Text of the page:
When I was in my twenties, I had a bucket list.  At the time, I’m not even sure I knew I had one.  But on a cold February evening in 1992, I sat in the back of a taxi as it hurtled through the darkened streets of London, chatting with a guy I had been set up on a blind date with.  My BFF and I had traveled to London to see her boyfriend who in turn set me up with this guy.  His name was Christoper Clark.  What a fabulously proper British name, right?  

I don’t remember exactly what brought up the topic of things Christopher Clark and I wanted to do with our lives, but I clearly remember sitting on the edge of the seat, almost as if I was about to leap out of the car and start on my list right then and there.   Before I had time to think, the worlds tumbled out of my mouth:

  1. Learn to fly an airplane
  2. Travel the world
  3. Write a novel

Fast forward 25 years.  So many things stretch across those years:  experiences, jobs, marriage, kids, moves to different states, births, deaths, divorce.  I started thinking about my bucket list from all those years ago and wondered how different it looks today.

  1. Travel more of the world
  2. Publish a novel I have written
  3. Become a renowned photographer (or, at least sell some of my photographs!)
  4. Learn to fly an airplane and maybe jump out of it with a parachute (just in case, ya know?)
  5. Buy an RV and travel the country
  6. Live in France for an extended period of time (a few months?  A year?  Forever?)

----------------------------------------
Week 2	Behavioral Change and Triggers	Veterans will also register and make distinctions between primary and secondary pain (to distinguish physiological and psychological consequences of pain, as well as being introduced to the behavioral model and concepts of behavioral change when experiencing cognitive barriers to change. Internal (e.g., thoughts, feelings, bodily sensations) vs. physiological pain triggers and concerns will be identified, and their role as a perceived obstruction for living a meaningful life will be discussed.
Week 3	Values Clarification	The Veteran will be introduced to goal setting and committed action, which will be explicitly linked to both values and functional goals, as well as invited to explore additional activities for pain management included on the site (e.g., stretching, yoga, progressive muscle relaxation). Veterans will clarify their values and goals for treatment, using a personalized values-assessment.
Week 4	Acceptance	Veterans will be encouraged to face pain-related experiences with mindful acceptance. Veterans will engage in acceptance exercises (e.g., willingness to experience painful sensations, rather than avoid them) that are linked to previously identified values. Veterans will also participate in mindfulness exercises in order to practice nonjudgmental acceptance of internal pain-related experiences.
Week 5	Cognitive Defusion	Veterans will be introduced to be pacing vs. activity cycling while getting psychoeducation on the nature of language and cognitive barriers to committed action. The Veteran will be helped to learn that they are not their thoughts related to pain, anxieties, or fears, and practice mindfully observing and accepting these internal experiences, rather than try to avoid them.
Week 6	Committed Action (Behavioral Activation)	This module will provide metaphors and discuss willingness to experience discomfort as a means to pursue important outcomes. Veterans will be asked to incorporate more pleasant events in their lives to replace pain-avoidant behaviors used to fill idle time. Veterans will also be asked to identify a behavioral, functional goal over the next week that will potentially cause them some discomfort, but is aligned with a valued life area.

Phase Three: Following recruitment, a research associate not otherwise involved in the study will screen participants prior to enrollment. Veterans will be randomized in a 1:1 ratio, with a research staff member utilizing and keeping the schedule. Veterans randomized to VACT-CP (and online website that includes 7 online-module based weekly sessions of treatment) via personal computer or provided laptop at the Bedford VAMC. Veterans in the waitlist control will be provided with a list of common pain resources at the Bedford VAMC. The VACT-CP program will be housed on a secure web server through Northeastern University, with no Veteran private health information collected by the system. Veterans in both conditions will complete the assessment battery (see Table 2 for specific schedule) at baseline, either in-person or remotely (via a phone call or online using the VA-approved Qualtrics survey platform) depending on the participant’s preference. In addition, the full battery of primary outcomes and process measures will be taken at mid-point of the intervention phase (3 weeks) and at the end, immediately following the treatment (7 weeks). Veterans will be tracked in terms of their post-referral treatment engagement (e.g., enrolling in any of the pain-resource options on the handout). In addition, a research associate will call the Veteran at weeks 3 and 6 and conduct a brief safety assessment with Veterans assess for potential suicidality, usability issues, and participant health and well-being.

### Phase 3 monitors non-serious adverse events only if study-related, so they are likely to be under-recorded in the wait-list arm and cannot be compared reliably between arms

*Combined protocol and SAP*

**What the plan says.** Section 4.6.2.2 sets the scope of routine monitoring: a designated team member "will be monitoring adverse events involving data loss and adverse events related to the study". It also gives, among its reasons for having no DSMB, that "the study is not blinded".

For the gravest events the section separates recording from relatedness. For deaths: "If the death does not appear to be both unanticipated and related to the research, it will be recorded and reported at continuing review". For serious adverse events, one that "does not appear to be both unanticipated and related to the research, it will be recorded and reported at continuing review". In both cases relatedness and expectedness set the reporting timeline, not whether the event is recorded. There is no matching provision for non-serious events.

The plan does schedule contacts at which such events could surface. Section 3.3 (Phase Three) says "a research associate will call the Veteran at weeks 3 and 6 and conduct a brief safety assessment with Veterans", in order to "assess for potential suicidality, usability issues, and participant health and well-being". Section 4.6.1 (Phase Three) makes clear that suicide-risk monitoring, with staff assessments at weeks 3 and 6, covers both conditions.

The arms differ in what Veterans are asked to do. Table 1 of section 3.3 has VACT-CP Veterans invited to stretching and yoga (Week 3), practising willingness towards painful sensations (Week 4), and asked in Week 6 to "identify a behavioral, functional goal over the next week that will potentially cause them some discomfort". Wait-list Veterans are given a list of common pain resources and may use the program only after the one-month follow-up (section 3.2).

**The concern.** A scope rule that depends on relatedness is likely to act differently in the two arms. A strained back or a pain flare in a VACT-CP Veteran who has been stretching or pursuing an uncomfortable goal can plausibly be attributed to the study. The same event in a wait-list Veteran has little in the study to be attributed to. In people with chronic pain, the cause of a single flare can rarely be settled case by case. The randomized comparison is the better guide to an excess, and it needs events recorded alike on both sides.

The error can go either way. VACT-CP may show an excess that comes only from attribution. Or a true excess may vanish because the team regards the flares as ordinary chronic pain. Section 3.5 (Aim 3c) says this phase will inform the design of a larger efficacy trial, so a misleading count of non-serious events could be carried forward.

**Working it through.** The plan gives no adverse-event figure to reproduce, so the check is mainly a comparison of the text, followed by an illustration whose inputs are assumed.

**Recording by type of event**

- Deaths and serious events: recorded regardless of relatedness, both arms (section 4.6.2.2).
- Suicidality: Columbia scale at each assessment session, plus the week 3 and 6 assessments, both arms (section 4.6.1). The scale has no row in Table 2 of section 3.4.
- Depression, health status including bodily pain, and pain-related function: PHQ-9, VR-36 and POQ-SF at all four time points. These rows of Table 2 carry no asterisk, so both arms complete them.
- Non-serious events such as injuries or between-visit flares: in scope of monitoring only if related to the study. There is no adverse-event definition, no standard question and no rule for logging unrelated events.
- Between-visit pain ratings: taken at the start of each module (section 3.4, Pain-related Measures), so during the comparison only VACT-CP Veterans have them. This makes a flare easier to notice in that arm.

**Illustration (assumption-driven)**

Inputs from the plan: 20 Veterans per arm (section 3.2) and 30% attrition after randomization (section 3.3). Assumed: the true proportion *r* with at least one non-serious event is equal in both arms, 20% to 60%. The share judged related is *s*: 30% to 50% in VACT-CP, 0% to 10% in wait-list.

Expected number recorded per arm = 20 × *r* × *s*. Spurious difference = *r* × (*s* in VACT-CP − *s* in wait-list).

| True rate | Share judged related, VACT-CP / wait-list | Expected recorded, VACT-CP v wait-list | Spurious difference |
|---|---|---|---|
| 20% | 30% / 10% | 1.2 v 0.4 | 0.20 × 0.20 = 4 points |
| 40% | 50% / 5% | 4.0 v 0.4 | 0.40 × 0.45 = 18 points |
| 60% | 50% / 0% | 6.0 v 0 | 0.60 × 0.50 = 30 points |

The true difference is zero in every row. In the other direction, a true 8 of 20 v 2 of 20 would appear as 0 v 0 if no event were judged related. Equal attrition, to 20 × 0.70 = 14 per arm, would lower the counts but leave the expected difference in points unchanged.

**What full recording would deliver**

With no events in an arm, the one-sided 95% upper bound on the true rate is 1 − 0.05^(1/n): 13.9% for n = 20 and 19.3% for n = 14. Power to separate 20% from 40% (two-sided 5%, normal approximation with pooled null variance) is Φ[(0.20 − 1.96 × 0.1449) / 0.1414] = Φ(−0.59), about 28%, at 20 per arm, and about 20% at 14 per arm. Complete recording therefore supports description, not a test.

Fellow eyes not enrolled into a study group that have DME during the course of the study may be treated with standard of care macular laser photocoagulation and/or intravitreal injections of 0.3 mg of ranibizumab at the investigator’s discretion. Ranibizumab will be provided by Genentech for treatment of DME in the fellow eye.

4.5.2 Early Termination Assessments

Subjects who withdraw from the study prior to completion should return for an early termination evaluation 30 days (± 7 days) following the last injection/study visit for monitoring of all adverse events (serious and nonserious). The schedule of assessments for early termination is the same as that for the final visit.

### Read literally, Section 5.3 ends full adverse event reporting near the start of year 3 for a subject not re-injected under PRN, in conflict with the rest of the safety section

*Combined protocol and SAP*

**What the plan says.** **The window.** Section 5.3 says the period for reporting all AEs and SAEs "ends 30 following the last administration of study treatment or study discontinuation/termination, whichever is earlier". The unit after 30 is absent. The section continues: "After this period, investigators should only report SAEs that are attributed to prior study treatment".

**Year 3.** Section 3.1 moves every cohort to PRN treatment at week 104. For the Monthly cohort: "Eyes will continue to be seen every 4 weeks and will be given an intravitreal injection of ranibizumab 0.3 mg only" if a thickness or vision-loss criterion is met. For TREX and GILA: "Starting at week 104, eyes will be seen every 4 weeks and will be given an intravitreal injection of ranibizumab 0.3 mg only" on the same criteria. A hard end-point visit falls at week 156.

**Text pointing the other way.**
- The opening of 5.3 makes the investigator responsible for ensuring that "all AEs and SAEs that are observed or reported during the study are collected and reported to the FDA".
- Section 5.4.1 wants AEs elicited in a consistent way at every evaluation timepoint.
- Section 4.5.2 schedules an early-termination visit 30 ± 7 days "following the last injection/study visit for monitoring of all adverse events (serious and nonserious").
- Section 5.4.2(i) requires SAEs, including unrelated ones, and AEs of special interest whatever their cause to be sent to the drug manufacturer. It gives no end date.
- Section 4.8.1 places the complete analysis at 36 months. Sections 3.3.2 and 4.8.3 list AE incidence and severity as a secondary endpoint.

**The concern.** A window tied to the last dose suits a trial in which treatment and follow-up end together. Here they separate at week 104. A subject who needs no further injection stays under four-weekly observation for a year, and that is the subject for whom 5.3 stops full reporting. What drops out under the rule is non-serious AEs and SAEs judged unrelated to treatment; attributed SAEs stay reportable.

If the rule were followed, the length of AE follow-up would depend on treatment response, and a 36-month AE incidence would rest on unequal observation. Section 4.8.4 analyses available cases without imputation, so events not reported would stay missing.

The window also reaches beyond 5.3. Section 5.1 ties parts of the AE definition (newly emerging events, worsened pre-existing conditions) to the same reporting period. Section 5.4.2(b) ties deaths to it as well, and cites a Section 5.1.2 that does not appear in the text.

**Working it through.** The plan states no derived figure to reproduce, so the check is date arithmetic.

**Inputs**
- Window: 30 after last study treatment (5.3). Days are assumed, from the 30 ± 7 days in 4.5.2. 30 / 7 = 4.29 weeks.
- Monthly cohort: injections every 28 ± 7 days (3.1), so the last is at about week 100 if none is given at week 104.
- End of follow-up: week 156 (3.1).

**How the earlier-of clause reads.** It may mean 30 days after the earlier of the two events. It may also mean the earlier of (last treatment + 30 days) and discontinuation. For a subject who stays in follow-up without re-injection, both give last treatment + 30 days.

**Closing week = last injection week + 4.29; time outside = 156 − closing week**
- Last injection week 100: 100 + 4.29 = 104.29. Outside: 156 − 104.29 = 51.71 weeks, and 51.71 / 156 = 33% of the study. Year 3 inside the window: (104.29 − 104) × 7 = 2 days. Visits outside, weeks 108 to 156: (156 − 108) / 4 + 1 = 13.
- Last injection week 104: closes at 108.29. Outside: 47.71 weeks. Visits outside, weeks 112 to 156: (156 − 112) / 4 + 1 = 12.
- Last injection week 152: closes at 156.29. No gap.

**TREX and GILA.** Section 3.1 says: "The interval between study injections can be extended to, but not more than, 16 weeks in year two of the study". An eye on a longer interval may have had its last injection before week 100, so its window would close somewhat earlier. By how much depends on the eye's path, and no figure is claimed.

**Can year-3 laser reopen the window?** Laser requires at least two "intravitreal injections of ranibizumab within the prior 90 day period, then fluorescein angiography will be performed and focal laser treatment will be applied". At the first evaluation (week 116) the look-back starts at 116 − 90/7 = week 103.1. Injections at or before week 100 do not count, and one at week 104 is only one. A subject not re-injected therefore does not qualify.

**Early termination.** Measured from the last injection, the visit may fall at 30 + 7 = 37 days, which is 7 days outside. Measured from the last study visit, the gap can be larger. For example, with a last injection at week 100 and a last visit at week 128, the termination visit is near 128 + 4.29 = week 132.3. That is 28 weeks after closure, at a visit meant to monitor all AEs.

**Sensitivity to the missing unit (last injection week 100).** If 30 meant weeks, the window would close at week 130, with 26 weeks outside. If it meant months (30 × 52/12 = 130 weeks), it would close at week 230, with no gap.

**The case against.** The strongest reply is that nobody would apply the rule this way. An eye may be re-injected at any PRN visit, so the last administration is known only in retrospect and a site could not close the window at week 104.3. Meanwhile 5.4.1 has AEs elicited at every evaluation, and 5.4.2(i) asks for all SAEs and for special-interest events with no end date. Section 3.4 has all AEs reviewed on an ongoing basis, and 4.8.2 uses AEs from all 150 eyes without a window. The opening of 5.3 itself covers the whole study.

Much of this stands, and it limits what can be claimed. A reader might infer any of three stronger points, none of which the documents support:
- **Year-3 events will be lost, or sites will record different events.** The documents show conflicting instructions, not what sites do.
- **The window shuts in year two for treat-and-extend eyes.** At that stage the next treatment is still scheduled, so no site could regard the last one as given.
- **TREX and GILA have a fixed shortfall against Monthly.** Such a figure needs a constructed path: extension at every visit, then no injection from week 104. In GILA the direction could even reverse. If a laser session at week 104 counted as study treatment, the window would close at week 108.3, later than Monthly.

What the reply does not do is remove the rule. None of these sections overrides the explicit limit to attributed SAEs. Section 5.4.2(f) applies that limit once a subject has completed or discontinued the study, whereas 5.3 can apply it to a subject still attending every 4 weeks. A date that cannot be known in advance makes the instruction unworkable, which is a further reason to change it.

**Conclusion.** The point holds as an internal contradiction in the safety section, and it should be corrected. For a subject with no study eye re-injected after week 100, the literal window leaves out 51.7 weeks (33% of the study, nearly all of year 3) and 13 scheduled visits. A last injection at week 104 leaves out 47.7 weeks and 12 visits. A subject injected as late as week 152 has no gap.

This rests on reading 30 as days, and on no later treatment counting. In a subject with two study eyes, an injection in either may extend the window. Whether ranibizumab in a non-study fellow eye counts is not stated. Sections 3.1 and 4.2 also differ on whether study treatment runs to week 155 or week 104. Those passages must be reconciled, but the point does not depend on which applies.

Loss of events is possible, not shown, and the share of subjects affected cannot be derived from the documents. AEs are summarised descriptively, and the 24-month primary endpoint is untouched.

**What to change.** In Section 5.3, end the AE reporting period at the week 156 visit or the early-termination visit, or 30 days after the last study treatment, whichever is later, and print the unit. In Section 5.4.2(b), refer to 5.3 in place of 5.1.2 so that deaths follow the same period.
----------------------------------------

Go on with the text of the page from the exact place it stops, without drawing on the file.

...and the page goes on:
7. Work and play with Pandas (who doesn’t want to do that?)
  8. Be at peace in my soul

Isn’t it interesting how much my list changed, and yet, stayed the same?  I guess it all boils down to one thing:  adventure.  I really love adventure!  As long as it comes with a private bathroom/shower and clean sheets, that is.   A girl has to have standards.

When I last saw my therapist/guardian angel, and she asked how I have been doing, I said, “I am making progress. I am still searching for peace, which is my…” I hesitated, unsure what to say. 

 She already knew. She said, “it’s your goal.”

My goal.  The word goal implies so much:  a journey, a path, activity, movement, achievement!  Peace has become crucial to me.  But maybe it doesn’t belong on my bucket list. Bucket lists are one-and-done items. Peace is something I want to be everlasting. Peace makes me want to kick that bucket away and just take each day as it comes. To live in the moment.

I have recently been told by a couple of dear friends that my blog posts have left them worried about my sanity, or at least whether or not I am able to function in society because of my depression.   I am good.  I am not great.  I am not content.  I am not fully at peace.  But that, my friends, is my goal.  Peace is the purpose of this writing journey I’ve been on.  Peace is the foundation for the rest of my life to fall into place.  My goal of peace provides me with hope, a gate through which I can travel and a filter for which I want the rest of my life to be viewed.
So perhaps my peace-full bucket list should look more like this:

  1. Anything
  2. Everything
  3. Whatever
  4. What’s next?

What’s on your bucket list?  And does it bring you peace?

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